BP and ARCO to Install 45 Electric Car Fast Charging Stations as Part of EV Project

· · 3 years ago

Fresh off its catastrophic destruction of gulf waters, BP (and its subsidiary ARCO) is expressing interest in joining the ranks of companies supportive of electric cars and their charging infrastructure in the U.S. As part of a deal with ECOtality and The EV Project, BP will install DC Fast Charging stations at 45 BP and ARCO locations starting in March 2011.

Following their announcement of the availability of "Blink" DC Fast Charging Stations today, ECOtality will be the exclusive provider of charging equipment to BP and ARCO. The stations will be installed in the major pilot markets of The EV Project which include parts of Arizona, Southern California, Oregon, Tennessee, and Seattle, WA.

“When people think of refueling their cars, they think of gas stations, and we’re excited to work with BP to demonstrate a new way of fueling cars to the American driver,” said Jonathan Read, CEO of ECOtality. “We designed our Blink DC fast chargers to meet the needs of both retailers and consumers and make electric vehicles a reality. As BP and ARCO locations are situated along major traffic routes we believe that DC fast charging is ideal for these types of locations.”

One could easily brush this off as a greenwashing campaign and a way for BP to try and smooth its image over with a very angry and skeptical population. But you could also see it as BP realizing that at least part of out transportation future will be taken up by electric cars and getting in early is a way to ensure market penetration. “Individual ownership of electric cars is still a relatively new concept” said Kevin Phelan, Vice President of Sales and Marketing with BP. “We understand the importance of finding future energy solutions and this pilot allows us to test EV charging technology, gather real-world data and learn about how motorists use and charge electric vehicles."

DC Fast Charging is a method of charging properly equipped electric cars quickly—adding about 80 miles of range in 20-30 minutes. The Nissan LEAF and the Mitsubishi i-MiEV will have the option of adding DC Fast Charging outlets at the time of purchase, whereas the Chevy Volt will not.

Comments

· Samie (not verified) · 3 years ago

When people dismiss large oil companies as going the way of the dinosaurs I laugh... Nick you are exactly right. Yes, it is public relations but BP's involvement in installing charging stations and increased interest in the electric segment is what is to come for most petro companies, as they will look to other productions of energy (mostly through acquisitions) as ways to diversify their products.

Exactly what role will BP & others play twenty years from now in the EV market? As of now it is a mystery to me. Will BP be interested in EV fueling infrastructure, the mining of metals, production of batteries, or will they try to corner the energy broker segment. Example say supplying 60-80% of the offshore wind-farms or solar installations to the NE utility companies. There is a lot of competition right now so my guess is that for BP they will need to push for more deregulation in domestic energy markets ie changes in what local utilities can and can't do and reduce power and influence that local utility commissions have. For BP they are not going anywhere and will have a heavy hand in various forms of energy for years to come.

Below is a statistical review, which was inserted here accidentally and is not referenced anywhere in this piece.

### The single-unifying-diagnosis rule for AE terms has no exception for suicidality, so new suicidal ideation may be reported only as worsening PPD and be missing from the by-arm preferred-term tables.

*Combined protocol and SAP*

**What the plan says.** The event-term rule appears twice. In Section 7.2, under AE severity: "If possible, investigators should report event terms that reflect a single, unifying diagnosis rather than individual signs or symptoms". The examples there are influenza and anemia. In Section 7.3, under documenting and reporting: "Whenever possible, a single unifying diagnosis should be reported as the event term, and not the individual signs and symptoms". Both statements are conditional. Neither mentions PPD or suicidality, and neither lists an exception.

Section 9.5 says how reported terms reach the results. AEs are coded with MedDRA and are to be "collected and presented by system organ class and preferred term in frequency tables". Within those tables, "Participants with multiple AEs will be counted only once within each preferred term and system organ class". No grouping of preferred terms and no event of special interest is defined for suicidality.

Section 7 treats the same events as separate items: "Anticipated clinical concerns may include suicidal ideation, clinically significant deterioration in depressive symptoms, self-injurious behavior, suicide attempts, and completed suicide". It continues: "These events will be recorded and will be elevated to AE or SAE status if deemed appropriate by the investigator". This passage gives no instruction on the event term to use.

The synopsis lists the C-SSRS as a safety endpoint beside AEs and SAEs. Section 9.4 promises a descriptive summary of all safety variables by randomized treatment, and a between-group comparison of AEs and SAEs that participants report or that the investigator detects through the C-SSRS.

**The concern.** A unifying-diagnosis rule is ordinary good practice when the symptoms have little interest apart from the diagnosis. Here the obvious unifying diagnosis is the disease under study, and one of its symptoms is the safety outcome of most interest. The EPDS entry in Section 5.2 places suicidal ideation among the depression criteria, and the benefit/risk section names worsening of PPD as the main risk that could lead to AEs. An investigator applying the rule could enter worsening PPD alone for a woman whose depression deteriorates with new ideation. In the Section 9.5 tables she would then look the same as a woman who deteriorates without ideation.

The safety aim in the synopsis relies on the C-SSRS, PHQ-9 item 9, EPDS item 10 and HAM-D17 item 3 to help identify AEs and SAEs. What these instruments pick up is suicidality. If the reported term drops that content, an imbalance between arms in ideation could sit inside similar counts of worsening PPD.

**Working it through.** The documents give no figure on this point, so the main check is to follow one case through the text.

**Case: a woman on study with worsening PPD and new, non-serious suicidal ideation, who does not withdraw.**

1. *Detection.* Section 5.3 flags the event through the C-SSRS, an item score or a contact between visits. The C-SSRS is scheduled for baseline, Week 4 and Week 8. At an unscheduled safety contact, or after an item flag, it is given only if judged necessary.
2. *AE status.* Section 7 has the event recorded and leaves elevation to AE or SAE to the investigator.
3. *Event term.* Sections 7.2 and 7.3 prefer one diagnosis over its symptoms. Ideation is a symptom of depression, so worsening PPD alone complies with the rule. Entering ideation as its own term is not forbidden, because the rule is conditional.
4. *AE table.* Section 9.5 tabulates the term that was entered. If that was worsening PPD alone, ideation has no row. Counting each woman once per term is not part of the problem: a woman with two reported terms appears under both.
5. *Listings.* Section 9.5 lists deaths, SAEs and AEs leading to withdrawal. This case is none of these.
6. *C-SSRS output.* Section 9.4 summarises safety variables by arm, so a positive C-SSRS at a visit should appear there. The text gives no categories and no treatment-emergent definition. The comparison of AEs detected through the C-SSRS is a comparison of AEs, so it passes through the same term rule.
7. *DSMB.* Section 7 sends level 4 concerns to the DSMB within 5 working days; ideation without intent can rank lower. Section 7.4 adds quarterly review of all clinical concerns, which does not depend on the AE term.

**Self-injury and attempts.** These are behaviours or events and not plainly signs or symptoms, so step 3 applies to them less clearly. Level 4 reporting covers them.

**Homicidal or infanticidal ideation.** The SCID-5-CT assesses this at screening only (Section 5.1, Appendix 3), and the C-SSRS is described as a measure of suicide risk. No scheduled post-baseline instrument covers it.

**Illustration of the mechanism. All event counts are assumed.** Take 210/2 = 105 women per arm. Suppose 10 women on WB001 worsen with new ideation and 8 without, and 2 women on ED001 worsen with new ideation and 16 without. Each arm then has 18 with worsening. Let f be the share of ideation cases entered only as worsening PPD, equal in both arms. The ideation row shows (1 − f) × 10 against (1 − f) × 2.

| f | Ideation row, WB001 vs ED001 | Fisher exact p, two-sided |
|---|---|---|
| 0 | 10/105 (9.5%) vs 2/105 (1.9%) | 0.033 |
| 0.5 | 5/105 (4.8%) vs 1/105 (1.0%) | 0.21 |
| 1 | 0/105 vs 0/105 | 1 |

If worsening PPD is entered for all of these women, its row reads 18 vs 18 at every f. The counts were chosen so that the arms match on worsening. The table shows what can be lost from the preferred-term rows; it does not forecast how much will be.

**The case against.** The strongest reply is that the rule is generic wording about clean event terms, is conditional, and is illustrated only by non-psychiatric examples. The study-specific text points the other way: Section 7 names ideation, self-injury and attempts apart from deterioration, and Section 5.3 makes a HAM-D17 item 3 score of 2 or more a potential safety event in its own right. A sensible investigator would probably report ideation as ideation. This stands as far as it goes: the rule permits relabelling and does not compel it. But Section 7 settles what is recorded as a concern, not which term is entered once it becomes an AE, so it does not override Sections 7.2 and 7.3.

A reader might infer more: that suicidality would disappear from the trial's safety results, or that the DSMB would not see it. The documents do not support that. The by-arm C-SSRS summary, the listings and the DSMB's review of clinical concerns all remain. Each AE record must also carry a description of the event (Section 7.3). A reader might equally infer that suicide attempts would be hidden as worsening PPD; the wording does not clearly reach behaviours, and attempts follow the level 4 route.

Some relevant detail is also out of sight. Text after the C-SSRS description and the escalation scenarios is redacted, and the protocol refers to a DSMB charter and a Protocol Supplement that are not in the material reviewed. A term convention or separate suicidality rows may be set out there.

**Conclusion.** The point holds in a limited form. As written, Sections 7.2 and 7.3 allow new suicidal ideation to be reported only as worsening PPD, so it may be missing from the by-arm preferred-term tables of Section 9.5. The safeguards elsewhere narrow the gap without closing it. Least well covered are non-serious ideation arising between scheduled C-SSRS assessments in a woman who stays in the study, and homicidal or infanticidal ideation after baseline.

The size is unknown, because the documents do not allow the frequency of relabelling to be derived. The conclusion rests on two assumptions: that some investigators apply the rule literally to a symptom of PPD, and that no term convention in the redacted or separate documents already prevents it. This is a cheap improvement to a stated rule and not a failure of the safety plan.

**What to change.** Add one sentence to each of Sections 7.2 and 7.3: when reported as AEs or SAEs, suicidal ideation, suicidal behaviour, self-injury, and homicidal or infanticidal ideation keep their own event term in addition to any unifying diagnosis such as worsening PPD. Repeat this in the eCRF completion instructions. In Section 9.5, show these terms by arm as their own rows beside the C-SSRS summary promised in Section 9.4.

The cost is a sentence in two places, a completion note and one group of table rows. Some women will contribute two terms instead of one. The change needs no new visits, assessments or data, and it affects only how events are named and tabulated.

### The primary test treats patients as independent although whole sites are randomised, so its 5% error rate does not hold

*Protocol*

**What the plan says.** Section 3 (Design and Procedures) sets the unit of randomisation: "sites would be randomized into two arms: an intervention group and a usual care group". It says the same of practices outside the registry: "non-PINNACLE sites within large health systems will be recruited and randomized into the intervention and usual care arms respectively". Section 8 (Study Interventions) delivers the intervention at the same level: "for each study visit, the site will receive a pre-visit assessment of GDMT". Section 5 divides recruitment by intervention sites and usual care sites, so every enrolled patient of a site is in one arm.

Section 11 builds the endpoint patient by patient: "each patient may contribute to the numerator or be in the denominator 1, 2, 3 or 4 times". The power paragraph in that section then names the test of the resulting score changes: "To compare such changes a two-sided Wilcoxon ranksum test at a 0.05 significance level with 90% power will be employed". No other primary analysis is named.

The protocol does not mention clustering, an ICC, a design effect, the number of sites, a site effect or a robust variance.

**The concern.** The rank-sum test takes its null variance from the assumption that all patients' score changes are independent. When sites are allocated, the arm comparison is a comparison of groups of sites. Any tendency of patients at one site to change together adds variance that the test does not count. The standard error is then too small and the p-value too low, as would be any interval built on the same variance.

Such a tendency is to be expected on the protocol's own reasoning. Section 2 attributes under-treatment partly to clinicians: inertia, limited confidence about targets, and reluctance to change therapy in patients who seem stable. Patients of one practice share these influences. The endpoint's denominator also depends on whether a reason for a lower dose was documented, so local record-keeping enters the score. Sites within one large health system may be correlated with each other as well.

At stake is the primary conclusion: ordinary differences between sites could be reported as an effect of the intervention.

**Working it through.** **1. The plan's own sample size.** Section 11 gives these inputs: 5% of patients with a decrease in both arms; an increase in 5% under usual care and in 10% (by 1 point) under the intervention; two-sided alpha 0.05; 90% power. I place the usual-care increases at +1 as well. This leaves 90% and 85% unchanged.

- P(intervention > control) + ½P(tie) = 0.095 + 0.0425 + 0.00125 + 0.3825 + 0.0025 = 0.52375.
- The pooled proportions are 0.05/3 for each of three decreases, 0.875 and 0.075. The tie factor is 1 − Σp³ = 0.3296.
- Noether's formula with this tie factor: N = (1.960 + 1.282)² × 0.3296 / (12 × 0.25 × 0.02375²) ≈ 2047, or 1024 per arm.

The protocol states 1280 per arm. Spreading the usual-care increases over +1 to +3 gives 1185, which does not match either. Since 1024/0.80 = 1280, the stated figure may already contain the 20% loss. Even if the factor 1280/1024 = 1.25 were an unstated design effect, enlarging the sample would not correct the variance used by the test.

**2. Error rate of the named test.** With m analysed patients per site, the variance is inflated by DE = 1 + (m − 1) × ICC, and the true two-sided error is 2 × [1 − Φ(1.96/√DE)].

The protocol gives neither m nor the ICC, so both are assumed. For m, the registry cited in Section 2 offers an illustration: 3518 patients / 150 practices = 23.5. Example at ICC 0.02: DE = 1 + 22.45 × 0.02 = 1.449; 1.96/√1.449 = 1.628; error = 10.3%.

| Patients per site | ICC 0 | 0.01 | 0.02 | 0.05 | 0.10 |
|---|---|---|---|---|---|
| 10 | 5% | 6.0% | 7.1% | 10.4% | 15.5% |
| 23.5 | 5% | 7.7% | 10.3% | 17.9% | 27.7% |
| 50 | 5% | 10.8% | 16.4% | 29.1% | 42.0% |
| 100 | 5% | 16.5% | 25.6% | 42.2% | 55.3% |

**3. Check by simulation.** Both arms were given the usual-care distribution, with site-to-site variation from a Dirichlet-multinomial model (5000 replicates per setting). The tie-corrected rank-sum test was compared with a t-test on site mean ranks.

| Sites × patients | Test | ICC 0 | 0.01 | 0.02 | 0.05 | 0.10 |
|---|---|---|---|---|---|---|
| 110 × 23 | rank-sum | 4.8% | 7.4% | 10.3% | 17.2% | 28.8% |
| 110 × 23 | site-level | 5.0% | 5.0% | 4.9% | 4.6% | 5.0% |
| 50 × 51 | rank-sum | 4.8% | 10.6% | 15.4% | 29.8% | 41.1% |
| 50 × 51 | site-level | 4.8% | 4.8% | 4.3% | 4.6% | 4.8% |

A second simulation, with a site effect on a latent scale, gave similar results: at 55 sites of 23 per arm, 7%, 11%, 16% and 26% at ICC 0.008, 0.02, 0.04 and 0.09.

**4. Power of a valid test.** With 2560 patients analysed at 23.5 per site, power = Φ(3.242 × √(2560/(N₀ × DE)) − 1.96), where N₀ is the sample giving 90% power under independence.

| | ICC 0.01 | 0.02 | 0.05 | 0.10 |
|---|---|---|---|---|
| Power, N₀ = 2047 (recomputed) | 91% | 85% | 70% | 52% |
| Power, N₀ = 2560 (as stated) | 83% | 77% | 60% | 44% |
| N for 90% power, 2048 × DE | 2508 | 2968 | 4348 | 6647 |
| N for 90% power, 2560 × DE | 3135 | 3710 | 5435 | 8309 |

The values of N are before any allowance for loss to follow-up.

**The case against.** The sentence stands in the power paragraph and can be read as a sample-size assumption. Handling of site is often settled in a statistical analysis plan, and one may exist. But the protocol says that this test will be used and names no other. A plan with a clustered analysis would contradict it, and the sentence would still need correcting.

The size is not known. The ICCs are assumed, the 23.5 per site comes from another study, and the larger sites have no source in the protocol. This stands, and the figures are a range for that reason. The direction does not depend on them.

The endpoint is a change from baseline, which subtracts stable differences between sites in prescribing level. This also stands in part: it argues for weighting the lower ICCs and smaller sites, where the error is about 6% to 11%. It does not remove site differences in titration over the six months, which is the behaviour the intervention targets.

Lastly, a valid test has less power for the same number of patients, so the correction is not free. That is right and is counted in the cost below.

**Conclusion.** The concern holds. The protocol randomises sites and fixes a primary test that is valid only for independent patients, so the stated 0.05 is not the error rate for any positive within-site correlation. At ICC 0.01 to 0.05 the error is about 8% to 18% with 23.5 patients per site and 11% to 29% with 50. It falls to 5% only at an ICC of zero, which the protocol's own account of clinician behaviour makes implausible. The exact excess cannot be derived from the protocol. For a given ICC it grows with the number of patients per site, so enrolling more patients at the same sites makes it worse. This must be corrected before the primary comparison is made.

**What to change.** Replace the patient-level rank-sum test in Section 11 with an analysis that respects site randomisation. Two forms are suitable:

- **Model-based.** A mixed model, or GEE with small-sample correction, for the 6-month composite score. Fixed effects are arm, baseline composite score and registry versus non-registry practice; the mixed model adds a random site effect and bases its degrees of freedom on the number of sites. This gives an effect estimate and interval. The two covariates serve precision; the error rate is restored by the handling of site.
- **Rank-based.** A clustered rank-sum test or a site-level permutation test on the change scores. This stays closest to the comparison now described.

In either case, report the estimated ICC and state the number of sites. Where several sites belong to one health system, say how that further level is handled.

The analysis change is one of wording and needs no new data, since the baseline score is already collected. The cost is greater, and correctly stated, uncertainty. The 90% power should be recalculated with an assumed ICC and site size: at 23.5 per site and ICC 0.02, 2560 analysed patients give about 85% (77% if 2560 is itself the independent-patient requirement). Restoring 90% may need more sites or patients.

· DK (not verified) · 3 years ago

BP now installing charging stations? I can just see the future headlines....

News Flash:

Massive Electron spill at BP Arco station!!....Billions of Electrons flowing uncontrollably into the ground...BP working diligently on how best to cover-up this up...Engineers using proton dispersants to try and hide evidence from public!!

God Help Us All :D

· Eric G (not verified) · 3 years ago

I don't care if BP is doing it for good PR. It is still a step in the right direction and will encourage other oil companies to compete (hopefully). Send some of those fast charge stations down to Texas please!

· · 3 years ago

@ Samie,
I guess the biggest thing that the oil industry had done for EVs to date is their handling of NiMH battery technology. Chevron/Texaco bought Ovonics, the owner of the NiMH battery patent, from GM. They, then, will only license it for automotive use if it only provides some small fraction of the automobile's power. This is readily evident in the paltry amount of electric assist in all of today's hybrid vehicles.

It was also demonstrated in their lawsuit against Toyota for using NiMH batteries in their RAV4EV which effectively shut down the product's development and support.

I don't worry too much about the oil companies seizing control of fast charging infrastructure through building the chargers. I do worry about them setting a mandatory standard which they will be able to use to prevent others from building fast charging equipment and offering the service. There is a battle brewing now over the standards for DC fast charging and it's a turf war. If the oil companies or others who are opposed to electrification of transportation take control of it, it could hamper the deployment of this key technology which is very important to enable EV's to completely replace ICE.

Unfortunately, the concerns for reasonable fast charging standards such as the CHADeMO (TEPCO) standard aren't nearly as well funded as the oil and incumbent automobile interests who are against fast charging.

· JJ (not verified) · 3 years ago

ex-EV1 driver and Nick have some good opposing points of view.
Let's hope Big Oil Co, use these electric stations to advance the coming of EVs and not stiffle it.

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